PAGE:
All things considered though, the modes weren’t really what bothered me more about the Halo 5: Guardians beta. It was the map selection. Normally, in a beta I don’t expect much in the way of map variety. But then, most betas don’t last three weeks. Nor do they cycle the maps in and out. That’s really where I was most confused. The beta started with Truth and Empire, both on Slayer. The next week, those maps were pulled – and replaced with Regret and Eden, again on Slayer. What I couldn’t understand was why the first two maps had to be pulled down totally – why not keep them in, and have a four-map rotation. It made sense to me too, since those four maps were all inter-related. Truth and Regret are maps based around the same base – Midship. Truth is a pretty direct update, and Regret is what they’re calling a Remix – it’s Truth, just with a few twists to make it feel unique. It’s a clever way to build the map list, without creating an insane amount of extra work. Empire and Eden are also remix pairs – just not based around an old map this time. To me, I think it would have made sense to put all four in one hopper. Adding in the final map that appeared – Pegasus – wouldn’t have really been a bad thing, it could have broken up the monotony of playing the same two basesets. In the end, that limiting of the maps selection for the beta, is what made me limit my playing. I really enjoyed the gameplay, but it got old fast on two maps only.

Evolve Cover

With the Evolve beta, this was a bit different focus. The game has already gone gold. It’s too late to make major, sweeping changes. Instead, this was more of a, give the players a bunch of content, let them play essentially the full game for a weekend, and try to catch and squash as many bugs before release. Providing players with the first two sets of characters, both hunters and monsters, let Turtle Rock look at how they interact well before launch. Beyond that, pre-orders of the game before and during the beta unlocked the third and final set, and will have them all open in the full game. I’m not a huge fan of the early unlocks just for pre-ordering, but that’s a topic for another day. Honestly, the Evolve beta felt more like an almost complete game, probably because it was close to the final build, if it wasn’t the actual final build. There were strong built in tutorials, and every map that’s present in the game was in the beta. I think it was just a last chance tune-up prior to launch, which certainly has merits that can hopefully help keep Evolve from having yet another broken launch.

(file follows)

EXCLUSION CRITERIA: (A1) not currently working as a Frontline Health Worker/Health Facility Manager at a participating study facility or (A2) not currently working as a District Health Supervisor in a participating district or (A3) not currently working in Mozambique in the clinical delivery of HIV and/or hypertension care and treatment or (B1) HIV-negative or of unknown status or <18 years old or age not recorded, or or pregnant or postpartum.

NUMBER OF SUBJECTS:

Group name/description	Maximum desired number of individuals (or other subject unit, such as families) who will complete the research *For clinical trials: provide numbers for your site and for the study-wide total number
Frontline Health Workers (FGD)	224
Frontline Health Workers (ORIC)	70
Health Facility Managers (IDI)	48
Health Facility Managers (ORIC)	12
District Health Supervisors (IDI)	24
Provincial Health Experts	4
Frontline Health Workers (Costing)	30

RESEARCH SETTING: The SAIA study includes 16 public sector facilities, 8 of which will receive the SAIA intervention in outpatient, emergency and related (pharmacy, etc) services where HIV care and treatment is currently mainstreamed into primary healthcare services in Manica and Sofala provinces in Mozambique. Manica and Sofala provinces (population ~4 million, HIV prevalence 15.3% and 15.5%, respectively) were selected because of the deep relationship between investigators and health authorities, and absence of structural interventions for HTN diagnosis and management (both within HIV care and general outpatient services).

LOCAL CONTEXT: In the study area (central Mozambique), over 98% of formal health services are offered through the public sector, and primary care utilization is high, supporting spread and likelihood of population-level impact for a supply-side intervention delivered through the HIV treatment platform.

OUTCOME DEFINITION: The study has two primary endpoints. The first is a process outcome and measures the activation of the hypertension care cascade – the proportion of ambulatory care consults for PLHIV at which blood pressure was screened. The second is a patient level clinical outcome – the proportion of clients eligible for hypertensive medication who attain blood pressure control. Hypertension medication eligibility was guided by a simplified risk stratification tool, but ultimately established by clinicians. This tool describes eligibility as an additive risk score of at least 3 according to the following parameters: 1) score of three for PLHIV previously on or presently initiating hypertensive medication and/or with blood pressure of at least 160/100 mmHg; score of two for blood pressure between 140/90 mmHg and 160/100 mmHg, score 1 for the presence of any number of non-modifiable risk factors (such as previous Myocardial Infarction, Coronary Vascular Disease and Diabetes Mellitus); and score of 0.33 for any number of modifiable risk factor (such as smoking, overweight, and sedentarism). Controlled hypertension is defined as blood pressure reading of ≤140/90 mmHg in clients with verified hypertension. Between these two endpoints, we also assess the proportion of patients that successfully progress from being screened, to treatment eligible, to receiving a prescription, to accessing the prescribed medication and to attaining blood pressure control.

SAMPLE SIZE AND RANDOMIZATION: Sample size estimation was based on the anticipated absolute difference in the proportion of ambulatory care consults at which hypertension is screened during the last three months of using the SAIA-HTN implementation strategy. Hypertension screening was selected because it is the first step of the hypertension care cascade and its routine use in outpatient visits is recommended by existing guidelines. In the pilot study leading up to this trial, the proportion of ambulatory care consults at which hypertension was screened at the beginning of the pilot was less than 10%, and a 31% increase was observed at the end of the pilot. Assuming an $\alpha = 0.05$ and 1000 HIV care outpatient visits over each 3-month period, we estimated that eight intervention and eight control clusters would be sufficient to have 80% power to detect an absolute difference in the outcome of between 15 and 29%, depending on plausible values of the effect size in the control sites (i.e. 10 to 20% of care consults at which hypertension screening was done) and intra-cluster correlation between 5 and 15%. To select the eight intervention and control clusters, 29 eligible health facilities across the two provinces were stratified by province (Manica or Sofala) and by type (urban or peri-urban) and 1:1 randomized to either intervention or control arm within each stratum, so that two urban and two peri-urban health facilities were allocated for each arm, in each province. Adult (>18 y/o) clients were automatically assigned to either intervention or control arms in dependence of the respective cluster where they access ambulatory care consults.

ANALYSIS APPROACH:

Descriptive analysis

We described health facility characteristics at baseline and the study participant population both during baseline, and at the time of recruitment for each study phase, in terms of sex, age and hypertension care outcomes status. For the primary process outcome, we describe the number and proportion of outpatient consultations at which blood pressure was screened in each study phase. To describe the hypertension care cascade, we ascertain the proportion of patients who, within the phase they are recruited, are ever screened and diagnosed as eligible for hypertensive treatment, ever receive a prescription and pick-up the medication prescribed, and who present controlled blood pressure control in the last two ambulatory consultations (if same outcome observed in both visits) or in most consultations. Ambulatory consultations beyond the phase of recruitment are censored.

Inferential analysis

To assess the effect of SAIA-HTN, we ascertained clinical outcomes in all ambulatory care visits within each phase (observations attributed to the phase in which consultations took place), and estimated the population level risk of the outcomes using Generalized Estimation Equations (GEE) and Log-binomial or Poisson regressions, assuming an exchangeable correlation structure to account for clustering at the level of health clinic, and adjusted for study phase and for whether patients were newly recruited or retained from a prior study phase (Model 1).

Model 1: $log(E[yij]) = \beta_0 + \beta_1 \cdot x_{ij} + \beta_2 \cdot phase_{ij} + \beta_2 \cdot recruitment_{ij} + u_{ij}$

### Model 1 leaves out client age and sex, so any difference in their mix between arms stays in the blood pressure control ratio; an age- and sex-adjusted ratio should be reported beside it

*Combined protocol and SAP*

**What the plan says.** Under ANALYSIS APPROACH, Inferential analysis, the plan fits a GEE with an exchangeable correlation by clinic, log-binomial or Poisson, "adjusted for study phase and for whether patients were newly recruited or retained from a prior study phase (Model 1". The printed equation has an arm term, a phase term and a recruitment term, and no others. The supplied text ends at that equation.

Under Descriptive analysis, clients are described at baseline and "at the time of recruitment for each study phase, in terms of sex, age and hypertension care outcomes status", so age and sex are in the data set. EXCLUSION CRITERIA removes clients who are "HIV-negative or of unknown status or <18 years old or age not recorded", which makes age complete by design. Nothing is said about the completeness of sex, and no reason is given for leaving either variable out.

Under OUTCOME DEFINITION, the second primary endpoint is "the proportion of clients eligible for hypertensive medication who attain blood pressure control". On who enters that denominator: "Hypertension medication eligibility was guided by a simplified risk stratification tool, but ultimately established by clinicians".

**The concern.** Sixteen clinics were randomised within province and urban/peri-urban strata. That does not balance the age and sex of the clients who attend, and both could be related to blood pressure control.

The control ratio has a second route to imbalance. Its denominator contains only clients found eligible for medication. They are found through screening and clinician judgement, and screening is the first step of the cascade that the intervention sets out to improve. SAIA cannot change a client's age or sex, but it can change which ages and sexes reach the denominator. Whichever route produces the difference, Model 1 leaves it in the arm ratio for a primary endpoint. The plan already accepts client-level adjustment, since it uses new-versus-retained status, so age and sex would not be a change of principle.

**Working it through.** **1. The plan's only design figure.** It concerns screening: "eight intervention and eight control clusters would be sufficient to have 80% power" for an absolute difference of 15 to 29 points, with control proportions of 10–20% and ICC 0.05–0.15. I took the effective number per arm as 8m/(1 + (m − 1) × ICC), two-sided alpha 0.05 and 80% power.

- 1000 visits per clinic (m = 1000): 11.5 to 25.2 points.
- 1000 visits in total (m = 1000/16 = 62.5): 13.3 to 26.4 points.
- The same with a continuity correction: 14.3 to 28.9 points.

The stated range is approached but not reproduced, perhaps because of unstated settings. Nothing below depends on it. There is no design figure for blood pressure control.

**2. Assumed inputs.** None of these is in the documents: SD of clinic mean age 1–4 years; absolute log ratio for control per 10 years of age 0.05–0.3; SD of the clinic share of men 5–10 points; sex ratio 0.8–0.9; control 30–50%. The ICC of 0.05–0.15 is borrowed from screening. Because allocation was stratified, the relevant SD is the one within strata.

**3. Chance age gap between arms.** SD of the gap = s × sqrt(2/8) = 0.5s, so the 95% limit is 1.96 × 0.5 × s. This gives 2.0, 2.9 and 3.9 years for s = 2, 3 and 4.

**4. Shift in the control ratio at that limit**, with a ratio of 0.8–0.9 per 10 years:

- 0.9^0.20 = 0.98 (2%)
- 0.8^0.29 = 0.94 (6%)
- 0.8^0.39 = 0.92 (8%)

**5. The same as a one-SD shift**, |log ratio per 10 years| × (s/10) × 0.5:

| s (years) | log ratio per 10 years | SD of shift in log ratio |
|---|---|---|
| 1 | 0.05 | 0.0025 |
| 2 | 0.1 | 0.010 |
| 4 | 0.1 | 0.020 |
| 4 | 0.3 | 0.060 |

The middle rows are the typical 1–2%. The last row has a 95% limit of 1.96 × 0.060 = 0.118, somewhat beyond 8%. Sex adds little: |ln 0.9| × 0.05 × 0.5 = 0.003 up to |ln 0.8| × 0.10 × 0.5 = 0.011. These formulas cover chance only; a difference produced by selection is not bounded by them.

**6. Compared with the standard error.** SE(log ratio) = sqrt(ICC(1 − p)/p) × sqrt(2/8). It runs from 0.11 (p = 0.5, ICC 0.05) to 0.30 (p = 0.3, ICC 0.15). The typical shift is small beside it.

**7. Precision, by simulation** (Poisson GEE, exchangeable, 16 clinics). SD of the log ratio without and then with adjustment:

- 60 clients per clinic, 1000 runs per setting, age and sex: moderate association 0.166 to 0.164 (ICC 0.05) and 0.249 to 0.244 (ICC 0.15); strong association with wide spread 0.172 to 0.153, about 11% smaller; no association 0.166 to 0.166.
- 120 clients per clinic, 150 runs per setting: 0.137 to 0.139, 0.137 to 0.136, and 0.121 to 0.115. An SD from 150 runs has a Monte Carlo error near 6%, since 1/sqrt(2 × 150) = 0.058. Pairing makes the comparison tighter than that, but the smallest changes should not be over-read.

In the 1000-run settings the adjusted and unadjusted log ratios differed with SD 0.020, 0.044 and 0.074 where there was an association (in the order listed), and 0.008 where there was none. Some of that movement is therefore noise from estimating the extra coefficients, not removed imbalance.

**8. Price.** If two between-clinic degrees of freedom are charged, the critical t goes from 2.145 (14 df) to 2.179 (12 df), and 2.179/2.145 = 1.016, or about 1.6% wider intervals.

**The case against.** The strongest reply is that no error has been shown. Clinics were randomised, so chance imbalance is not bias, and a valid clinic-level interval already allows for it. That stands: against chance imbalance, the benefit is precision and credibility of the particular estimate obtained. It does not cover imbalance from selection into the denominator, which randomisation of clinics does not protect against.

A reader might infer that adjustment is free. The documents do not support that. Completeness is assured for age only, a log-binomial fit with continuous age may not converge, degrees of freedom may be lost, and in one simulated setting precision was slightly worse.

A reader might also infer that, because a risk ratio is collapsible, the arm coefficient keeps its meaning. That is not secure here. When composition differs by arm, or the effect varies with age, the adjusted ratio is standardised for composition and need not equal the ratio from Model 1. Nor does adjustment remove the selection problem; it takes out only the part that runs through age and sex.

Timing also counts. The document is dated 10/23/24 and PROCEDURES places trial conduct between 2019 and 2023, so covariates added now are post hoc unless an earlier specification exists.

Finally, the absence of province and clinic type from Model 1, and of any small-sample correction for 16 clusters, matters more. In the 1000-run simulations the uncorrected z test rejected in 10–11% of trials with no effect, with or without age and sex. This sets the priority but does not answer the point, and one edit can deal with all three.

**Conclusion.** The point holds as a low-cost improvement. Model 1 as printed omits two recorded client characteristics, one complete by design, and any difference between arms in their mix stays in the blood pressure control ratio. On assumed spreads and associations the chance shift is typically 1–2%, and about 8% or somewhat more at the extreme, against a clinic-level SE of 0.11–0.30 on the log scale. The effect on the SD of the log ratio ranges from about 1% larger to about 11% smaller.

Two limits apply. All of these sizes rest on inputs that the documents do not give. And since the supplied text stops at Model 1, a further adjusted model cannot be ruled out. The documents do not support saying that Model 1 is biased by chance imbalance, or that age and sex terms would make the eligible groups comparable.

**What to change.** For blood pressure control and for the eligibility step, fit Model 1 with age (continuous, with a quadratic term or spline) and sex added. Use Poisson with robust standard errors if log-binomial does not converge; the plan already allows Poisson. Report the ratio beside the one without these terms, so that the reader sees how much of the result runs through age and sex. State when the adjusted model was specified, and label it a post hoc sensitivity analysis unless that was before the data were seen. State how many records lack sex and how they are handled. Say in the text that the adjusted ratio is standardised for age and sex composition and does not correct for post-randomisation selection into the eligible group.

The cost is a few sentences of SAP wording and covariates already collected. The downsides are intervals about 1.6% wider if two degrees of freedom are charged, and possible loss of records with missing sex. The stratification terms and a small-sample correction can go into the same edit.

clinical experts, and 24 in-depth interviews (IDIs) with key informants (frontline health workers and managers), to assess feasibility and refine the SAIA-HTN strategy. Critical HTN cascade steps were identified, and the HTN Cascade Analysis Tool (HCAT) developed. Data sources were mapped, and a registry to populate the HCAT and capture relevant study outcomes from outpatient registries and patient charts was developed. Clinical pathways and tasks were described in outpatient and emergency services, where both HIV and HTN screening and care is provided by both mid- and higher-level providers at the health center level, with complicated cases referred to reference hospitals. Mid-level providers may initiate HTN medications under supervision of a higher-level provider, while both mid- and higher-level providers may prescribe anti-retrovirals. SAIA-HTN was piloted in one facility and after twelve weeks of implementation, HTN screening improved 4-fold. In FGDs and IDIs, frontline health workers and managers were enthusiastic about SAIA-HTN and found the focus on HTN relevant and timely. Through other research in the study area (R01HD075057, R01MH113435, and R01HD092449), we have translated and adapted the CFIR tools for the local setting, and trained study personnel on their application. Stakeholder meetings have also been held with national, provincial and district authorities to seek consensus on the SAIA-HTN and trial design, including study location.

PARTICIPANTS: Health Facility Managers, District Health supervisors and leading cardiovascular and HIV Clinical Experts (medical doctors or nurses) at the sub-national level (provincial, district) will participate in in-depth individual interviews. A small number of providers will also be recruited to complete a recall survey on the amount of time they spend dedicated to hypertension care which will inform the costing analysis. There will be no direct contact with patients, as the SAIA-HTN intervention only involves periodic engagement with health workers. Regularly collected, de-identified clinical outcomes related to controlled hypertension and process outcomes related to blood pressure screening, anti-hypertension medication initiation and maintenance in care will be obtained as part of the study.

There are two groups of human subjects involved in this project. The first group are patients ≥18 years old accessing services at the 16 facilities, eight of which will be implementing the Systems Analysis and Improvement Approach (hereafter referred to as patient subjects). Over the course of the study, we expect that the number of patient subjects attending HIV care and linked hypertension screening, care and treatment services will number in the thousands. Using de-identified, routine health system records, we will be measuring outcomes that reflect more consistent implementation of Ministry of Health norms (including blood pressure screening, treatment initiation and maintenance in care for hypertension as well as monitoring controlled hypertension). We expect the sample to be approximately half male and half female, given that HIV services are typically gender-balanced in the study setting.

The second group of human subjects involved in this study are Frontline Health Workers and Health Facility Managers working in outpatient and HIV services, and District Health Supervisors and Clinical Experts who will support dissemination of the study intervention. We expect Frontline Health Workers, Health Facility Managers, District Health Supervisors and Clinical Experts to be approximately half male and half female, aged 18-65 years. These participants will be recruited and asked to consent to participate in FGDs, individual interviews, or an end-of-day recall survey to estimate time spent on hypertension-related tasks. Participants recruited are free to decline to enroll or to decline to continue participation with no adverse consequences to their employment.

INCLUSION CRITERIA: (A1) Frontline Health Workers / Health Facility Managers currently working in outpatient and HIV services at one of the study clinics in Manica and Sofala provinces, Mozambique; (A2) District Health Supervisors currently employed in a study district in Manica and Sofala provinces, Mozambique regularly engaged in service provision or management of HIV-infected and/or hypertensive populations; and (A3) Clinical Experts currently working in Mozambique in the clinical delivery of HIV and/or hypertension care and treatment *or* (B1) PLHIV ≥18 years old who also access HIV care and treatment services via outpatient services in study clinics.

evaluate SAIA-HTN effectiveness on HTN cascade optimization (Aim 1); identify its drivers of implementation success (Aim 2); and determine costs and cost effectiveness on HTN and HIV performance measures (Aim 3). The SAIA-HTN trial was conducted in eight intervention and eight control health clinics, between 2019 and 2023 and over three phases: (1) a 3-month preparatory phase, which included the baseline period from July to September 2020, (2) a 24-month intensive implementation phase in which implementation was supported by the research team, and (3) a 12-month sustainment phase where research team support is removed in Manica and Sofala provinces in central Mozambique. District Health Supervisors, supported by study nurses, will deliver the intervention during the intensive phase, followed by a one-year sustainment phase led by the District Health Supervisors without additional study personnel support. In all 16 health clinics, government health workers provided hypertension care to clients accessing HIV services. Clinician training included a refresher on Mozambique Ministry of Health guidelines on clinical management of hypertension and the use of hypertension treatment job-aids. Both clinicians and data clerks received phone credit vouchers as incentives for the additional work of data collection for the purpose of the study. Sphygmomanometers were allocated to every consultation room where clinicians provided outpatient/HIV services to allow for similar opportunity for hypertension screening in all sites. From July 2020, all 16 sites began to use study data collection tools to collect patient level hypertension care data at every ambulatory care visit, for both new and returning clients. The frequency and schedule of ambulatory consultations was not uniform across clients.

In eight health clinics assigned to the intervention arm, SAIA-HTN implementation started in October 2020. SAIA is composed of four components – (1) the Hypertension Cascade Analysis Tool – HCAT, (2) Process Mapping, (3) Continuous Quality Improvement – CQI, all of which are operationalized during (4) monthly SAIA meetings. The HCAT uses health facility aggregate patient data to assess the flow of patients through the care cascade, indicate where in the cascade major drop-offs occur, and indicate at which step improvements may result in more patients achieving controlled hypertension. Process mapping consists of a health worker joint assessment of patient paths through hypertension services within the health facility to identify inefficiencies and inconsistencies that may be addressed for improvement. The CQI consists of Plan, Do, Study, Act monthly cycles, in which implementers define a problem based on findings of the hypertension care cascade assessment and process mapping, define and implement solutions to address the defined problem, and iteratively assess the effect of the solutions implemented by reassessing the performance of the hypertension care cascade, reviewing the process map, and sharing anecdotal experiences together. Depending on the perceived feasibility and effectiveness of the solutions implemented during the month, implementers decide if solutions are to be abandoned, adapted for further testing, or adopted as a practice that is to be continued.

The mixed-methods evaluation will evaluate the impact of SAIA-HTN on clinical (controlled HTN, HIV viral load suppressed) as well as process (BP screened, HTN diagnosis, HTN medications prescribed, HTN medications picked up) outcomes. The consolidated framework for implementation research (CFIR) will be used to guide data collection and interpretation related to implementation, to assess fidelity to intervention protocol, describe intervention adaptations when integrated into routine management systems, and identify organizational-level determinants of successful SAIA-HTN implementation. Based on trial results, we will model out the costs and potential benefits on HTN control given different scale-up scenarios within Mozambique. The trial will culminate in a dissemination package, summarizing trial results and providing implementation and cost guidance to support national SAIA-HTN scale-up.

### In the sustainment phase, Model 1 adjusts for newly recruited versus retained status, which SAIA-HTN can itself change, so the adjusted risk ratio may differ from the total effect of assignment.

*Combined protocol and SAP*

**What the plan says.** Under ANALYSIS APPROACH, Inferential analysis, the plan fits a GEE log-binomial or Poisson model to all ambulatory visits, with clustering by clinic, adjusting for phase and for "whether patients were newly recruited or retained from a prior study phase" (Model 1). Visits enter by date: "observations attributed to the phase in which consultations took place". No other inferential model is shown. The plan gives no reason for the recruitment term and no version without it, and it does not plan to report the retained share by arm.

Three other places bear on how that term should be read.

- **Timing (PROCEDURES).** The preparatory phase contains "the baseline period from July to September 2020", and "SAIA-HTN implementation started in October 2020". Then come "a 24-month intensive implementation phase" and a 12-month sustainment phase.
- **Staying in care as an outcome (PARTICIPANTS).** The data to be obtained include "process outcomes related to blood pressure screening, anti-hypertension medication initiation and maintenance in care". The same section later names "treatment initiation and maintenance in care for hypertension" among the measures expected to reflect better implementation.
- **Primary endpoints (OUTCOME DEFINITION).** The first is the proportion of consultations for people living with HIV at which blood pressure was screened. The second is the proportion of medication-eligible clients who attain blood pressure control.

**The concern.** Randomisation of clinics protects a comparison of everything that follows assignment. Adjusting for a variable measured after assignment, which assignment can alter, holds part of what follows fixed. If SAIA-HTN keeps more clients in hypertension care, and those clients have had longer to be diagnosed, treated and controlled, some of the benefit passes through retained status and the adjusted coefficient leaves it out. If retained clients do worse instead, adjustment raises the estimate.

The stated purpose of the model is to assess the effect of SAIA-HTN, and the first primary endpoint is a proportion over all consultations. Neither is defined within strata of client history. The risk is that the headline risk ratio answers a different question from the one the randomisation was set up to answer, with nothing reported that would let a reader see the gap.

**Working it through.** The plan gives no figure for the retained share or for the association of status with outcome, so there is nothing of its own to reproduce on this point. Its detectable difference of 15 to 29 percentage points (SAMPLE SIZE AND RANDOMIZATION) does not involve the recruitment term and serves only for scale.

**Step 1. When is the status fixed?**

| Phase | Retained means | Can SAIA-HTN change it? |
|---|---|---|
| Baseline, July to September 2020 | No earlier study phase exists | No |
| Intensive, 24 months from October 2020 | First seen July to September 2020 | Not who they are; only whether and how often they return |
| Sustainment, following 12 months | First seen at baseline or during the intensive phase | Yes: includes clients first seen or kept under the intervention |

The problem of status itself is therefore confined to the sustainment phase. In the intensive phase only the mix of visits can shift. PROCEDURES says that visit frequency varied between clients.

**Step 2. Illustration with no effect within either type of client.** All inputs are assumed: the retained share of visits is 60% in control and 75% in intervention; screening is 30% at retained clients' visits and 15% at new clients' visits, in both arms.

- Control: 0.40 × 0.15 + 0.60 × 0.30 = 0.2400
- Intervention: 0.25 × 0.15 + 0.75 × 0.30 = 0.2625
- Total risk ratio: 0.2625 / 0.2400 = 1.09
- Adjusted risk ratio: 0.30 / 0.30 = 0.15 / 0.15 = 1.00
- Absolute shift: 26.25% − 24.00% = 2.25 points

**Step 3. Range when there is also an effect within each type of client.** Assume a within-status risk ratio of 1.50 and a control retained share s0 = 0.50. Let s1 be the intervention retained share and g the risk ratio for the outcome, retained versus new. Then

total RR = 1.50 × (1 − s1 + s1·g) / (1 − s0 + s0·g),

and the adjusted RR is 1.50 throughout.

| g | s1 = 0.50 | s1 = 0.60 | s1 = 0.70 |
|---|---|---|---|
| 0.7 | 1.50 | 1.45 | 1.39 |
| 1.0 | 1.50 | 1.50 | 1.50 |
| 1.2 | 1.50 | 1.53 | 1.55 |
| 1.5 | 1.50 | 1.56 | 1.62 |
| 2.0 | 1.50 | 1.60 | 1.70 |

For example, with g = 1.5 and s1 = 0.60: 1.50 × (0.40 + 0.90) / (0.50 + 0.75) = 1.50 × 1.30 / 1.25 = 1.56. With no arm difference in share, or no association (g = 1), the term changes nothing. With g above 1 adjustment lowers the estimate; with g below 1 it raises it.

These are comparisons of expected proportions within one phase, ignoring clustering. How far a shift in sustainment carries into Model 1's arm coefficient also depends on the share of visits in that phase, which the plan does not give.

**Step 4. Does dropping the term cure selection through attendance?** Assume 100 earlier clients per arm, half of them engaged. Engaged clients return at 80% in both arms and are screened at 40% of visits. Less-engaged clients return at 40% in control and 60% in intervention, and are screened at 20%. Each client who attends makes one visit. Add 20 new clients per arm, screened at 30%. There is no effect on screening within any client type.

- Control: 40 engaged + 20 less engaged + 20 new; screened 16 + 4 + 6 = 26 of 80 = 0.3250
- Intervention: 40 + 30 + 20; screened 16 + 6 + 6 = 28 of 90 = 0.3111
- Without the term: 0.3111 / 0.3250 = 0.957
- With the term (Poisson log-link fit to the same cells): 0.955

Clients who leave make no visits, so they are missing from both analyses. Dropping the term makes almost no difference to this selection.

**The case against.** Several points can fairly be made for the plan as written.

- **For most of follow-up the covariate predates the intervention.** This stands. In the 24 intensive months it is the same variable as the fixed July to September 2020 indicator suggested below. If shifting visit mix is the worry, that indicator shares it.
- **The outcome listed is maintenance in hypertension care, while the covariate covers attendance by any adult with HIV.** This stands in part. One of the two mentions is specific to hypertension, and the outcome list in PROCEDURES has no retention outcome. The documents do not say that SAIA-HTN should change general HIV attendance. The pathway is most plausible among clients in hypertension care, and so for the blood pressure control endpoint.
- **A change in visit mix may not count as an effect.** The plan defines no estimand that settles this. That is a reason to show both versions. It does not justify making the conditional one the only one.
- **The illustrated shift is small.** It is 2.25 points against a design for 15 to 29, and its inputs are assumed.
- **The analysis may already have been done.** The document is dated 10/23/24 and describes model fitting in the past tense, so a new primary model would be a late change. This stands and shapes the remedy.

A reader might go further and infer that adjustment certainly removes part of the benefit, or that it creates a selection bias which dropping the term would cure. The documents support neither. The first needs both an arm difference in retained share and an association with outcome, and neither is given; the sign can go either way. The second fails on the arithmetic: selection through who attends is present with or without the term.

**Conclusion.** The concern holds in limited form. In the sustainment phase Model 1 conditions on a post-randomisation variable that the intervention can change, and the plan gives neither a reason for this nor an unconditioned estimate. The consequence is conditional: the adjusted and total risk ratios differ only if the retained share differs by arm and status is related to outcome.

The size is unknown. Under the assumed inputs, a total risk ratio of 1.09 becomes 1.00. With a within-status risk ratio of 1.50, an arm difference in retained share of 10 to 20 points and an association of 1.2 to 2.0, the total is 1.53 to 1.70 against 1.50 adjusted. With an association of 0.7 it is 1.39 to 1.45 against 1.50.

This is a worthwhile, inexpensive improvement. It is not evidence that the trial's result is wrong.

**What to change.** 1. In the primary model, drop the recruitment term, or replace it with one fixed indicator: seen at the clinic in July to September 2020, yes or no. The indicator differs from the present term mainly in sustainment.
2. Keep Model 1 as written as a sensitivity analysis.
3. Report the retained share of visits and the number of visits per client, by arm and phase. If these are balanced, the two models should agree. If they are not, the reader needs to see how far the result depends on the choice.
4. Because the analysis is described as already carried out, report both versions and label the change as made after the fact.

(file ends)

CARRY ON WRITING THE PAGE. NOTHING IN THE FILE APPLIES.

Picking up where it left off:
Image from Game Informer

One area where both betas did overlap was that both allowed the player to keep whatever unlocks they managed to get in the beta for the full game. In Halo‘s case, that mainly amounts to just cosmetic gear; with Evolve, that’s characters and upgrades. That’s a very different mentality from say last year’s Titanfall or Destiny betas, both of which had player wipes after the betas closed. I think both styles have their merits – I’m more inclined to be okay with Halo‘s approach, since cosmetic gear doesn’t impact gameplay (generally) while characters and upgrades can very much alter gameplay. Early on in a games life, I would rather have as many players as possible on a level playing field, as opposed to having players that were in the beta having upgraded characters, or players that pre-ordered having final tier characters. It’s up to the developers in the end, and we just have to hope they know what their doing.